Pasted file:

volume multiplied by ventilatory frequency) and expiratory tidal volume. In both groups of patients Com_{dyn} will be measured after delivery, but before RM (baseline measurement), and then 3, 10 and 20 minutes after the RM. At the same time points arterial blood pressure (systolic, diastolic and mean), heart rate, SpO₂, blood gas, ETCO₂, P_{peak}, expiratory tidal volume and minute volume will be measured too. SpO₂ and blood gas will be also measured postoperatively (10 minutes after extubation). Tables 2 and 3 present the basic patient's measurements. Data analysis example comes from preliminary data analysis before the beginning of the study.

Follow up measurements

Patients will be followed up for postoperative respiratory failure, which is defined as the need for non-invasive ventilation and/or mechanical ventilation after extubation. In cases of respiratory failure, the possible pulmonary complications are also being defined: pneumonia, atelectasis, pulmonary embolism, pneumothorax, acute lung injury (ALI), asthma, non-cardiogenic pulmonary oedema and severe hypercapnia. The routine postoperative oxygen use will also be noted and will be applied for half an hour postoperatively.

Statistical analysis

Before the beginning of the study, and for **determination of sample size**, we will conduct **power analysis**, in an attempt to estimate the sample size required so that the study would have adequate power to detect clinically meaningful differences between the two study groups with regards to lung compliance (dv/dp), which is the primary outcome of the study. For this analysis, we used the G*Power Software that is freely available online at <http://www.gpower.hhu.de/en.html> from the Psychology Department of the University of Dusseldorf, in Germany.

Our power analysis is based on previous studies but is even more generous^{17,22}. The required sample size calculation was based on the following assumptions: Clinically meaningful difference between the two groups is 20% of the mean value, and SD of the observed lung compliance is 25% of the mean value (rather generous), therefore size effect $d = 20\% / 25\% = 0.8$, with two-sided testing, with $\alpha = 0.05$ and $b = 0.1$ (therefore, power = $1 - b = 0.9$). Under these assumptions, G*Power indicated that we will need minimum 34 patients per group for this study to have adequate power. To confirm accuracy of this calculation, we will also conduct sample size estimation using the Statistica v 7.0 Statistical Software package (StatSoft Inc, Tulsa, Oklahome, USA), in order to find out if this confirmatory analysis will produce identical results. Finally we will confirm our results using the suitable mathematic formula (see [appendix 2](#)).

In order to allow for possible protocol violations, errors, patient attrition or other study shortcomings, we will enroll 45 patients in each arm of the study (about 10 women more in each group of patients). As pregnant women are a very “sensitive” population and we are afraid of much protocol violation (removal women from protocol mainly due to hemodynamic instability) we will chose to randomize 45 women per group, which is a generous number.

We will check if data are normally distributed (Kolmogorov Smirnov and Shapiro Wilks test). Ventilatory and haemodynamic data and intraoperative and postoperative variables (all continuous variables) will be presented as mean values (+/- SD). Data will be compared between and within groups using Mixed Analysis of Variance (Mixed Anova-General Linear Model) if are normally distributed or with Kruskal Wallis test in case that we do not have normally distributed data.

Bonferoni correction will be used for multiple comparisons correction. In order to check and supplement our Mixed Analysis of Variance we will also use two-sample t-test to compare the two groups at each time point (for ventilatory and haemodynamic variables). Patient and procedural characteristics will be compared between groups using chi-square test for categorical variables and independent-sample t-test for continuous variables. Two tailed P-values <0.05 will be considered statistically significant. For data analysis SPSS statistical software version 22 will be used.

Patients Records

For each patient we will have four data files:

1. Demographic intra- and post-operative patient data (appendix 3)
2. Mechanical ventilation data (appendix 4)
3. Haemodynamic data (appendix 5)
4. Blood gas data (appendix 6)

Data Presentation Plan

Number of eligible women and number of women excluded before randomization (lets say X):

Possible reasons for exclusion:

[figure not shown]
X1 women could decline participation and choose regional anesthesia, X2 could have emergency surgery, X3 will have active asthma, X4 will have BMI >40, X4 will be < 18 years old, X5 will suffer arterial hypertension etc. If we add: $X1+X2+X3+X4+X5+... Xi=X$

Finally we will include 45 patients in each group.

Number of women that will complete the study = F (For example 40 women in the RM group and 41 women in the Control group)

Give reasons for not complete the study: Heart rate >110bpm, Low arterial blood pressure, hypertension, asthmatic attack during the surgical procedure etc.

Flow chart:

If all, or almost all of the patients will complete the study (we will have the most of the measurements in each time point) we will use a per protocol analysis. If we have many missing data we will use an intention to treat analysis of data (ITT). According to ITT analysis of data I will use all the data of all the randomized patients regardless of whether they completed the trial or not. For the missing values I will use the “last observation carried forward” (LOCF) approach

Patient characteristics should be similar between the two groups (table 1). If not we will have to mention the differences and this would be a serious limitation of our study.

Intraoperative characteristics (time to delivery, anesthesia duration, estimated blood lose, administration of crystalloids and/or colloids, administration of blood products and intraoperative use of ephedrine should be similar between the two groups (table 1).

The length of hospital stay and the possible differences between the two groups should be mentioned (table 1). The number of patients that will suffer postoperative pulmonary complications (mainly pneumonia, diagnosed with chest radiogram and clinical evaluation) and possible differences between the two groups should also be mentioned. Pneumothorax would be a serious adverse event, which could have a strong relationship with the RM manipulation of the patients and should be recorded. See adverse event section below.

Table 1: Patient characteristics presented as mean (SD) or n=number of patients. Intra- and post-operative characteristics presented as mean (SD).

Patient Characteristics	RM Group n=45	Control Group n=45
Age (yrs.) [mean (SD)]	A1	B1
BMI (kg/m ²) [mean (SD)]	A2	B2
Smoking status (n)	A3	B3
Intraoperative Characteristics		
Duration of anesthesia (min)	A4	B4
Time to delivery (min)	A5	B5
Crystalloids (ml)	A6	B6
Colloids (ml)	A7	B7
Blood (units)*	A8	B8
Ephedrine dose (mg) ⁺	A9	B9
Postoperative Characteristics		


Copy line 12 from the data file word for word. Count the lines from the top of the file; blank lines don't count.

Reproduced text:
1. Demographic intra- and post-operative patient data (appendix 3)